Monir Shahroudy Farmanfarmaian, Untitled, 1977. Mirror, reverse-glass painting, and plaster on wood. 41 1/2 x 41 1/2". Collection of Zahra Farmanfarmaian. Photo: Joshua Sage.

Because of the lack of an Iranian sculptural tradition, Tanavoli sought inspiration from Islamic mythology for “Shirin Beloved of King” (1963). The work pays tribute to Tanavoli’s ancestor, Farhad, who according to legend carved a mountain day and night in honor of Shirin. She was his muse and love, but she was also the beloved of his rival King Khosrow II. The glazed ceramic sculpture on view at the Grey Art Gallery resembles a minaret decorated with Islamic folk icons, and the epochal hand on top symbolizes the unity of three monotheistic religions—Islam, Christianity, and Judaism. Steeped in local references and flavor, Tanavoli’s use of ceramic to create a sculptural form set a precedent for a new language of authenticity and representation.

Unlike other modernist practices that experimented with figuration, the ban on depicting Islamic idols made abstraction the medium of choice. An autodidactic calligrapher, Charles Hossein Zenderoudi creates work that deviates from traditional calligraphy in a bold and beautiful manner. What appears to be dense green foliage in “The Golden Shower” (1966) on view at the Grey Art Gallery is in fact a conglomeration of calligraphic script. Never straying from the work’s overall aesthetic quality, he takes iconic letters and improvises by making them illegible while retaining the original conceptual form. These cuneiform inscriptions gave Zenderoudi leeway to explore new forms of expression.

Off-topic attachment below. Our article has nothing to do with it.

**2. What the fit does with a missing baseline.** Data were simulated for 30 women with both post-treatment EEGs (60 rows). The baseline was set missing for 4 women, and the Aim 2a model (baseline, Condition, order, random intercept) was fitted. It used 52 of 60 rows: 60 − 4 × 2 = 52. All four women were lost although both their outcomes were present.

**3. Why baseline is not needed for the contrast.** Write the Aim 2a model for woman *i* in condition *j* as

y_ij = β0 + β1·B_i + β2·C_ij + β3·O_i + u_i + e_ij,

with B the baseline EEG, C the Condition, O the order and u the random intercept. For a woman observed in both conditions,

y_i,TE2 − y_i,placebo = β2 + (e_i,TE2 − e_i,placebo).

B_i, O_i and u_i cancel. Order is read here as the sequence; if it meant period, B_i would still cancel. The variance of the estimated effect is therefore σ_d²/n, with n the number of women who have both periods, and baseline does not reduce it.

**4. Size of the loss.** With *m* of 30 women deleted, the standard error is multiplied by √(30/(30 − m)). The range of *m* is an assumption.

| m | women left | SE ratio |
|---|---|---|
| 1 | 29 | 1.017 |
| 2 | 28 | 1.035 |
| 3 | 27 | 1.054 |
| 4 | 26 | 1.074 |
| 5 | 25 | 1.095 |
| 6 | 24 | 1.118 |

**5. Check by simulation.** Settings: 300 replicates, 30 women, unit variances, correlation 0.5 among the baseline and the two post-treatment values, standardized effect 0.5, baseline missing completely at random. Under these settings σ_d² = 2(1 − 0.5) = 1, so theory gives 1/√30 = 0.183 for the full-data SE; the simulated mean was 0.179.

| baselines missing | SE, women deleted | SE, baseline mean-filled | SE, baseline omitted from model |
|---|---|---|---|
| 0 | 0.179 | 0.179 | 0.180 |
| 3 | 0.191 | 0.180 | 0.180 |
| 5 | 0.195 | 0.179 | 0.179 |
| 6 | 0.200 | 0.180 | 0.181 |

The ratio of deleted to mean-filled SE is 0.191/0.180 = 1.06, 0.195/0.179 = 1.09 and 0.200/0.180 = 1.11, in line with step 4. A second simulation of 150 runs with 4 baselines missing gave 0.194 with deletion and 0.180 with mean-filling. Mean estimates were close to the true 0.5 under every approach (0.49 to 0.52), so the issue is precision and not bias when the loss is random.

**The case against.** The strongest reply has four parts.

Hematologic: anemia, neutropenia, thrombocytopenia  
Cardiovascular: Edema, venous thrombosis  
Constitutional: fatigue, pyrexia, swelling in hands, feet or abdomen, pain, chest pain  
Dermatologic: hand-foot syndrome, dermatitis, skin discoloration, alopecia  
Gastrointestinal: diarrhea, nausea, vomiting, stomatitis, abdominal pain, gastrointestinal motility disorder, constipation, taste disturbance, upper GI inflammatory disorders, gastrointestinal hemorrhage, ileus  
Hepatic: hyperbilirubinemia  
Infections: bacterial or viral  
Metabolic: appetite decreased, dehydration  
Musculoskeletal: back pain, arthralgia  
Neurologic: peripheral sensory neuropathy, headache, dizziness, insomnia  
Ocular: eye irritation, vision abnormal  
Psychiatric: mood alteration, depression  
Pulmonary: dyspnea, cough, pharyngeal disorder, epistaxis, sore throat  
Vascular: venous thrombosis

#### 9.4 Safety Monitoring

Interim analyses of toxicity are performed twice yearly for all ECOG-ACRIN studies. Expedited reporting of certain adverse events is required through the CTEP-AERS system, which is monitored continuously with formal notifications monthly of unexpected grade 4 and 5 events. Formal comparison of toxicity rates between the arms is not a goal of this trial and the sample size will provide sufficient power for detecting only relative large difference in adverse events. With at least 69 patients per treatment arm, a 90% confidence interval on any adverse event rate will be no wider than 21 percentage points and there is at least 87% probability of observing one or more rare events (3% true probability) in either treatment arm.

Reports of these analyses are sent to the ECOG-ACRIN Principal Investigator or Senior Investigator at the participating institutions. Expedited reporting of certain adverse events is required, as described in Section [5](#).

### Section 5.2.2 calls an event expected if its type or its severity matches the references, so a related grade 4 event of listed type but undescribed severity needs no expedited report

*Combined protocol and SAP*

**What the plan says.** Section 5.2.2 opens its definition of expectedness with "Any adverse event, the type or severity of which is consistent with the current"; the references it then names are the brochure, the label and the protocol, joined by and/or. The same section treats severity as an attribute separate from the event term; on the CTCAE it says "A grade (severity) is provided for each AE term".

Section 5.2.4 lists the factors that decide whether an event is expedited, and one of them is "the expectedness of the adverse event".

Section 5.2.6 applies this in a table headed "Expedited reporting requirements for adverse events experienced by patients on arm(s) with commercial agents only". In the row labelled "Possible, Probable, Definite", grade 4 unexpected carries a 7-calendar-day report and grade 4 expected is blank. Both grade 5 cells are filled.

Abstraction became the discourse and expression of a collective consciousness. Despite the individualistic character of the artists, their subversive methodologies coalesced to overturn conservative practices and deconstruct traditional narratives in innovative ways. Monir Shahroudy Farmanfarmaian’s “Heart Beat” (1975) and “Untitled” (1977) both at the Asia Society use the Islamic technique of reverse glass painting on mirrors to create brilliant abstract forms. “Heart Beat,” which resembles an electrocardiogram, combines Minimalism’s spare lines with Sufi symbolism to communicate the unity of all people and religions. In “Untitled,” geometric patterns build into a fabulous kaleidoscope of colors that is reminiscent of Op Art.